Knowledge traveling the Cycle
The Cycle of Knowledge also shows us that knowledge in health sciences can and should pass through different levels of the Cycle: the research level, the clinical level, and the patient level. This could start with research knowledge from a scientific article in a journal being transferred to the practitioner level, e.g. in one of our Kompass titles.
From there, the same knowledge could further be transferred to the patient level, for instance in a blog post of The Waiting Room.
There are, of course, possible variations of the journey of knowledge through the Cycle: it could start as well on the practitioner level or only be transferred between two instead of all three levels.
Transferring Knowledge Across Different Levels of Expertise
One goal of our portfolio strategy is to close the Cycle of Knowledge, meaning not only transferring knowledge through all or some levels of the Cycle but bringing the “far ends” of the Cycle together and starting the Cycle over by transferring knowledge “up” from the patient level to the research level.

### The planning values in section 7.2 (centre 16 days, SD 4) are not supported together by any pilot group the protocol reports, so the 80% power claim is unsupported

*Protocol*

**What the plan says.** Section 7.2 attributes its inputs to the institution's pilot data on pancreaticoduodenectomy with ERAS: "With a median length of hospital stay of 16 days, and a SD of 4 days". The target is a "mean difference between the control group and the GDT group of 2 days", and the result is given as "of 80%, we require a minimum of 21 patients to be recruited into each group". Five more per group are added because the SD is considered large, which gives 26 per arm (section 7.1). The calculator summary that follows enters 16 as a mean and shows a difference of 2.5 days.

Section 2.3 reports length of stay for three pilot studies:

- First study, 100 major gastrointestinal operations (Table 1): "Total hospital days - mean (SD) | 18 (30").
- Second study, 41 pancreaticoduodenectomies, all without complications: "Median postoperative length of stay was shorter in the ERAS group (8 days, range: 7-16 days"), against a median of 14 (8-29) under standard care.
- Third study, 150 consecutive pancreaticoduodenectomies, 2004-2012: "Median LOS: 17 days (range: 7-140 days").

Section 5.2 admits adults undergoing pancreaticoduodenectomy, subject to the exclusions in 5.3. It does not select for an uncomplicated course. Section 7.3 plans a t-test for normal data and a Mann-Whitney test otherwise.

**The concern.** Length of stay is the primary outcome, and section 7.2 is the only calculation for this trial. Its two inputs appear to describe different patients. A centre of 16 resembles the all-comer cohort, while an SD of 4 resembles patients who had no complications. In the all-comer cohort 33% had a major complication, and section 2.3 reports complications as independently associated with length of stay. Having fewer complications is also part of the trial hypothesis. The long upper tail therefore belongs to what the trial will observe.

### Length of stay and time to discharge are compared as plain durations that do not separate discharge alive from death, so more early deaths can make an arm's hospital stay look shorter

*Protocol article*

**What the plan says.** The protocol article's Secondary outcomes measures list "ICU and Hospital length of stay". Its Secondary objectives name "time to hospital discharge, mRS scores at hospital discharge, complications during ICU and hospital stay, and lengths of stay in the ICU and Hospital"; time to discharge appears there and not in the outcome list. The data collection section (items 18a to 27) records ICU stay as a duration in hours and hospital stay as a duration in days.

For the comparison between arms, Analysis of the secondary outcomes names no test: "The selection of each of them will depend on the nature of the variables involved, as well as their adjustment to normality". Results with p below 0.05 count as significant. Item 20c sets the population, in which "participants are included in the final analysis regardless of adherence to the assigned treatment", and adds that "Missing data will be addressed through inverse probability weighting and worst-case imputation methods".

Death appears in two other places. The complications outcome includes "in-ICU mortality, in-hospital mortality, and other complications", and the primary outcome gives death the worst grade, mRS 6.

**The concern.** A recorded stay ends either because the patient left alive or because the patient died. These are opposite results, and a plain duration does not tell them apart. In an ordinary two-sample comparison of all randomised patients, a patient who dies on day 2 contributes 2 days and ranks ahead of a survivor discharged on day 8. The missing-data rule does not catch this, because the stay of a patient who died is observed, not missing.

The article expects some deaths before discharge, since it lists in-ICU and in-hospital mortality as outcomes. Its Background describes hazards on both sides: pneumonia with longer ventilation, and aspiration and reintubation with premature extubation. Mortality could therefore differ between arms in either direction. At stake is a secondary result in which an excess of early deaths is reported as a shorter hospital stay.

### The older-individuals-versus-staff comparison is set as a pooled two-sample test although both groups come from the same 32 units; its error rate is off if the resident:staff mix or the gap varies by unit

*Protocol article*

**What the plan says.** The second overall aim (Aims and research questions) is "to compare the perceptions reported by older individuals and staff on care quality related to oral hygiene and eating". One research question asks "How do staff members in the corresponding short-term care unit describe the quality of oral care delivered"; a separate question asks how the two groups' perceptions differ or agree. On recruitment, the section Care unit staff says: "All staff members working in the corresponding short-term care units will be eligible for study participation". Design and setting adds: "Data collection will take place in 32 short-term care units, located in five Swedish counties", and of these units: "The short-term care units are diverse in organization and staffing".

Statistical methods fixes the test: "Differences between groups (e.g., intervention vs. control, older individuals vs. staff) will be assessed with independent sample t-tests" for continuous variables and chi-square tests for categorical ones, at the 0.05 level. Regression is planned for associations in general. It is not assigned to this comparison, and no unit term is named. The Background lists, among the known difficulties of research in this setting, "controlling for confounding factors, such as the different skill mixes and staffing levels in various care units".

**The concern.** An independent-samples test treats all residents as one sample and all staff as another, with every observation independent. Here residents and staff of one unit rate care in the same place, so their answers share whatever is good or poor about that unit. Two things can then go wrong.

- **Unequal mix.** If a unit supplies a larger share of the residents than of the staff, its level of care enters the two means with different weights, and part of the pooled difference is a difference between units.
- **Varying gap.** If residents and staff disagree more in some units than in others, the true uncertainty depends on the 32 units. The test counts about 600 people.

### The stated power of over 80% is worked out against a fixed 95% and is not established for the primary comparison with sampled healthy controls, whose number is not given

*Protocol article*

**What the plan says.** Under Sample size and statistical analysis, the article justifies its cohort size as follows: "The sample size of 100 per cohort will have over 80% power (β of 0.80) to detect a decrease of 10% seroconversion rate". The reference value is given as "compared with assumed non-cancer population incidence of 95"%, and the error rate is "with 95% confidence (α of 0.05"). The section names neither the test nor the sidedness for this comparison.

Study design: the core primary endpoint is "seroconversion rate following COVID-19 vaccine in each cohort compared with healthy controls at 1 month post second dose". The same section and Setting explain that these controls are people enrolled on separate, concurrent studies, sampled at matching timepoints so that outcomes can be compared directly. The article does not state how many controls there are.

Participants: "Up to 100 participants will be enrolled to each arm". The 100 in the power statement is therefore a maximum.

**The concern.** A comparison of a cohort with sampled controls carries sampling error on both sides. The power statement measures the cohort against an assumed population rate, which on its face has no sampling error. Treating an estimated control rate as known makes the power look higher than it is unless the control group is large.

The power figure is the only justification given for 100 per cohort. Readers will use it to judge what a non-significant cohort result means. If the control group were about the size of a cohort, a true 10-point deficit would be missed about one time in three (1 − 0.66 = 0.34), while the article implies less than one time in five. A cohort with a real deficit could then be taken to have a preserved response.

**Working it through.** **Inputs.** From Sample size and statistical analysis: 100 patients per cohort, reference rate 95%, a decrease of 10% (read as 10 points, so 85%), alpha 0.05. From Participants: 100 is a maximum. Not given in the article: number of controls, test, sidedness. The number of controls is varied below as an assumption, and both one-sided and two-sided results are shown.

Personalized Nutrition and Mascne – Two Examples of Closing the Cycle
Two recent cases serve as nice examples for this closing of the Cycle of Knowledge when research knowledge was transferred to the patient level and made it back to the research or clinical level:
From Research to Patient to Research
In The Waiting Room, we showcased an article from our journal Lifestyle Genomics: What Is Personalized Nutrition. We checked in with the journal’s editor and shared the post with him. He was impressed and thought this was an excellent idea, finding it to be a “fantastic learning resource”, which he promptly posted on his social media channels. To close the circle, the editor found other content in The Waiting Room that he immediately incorporated into his next lecture.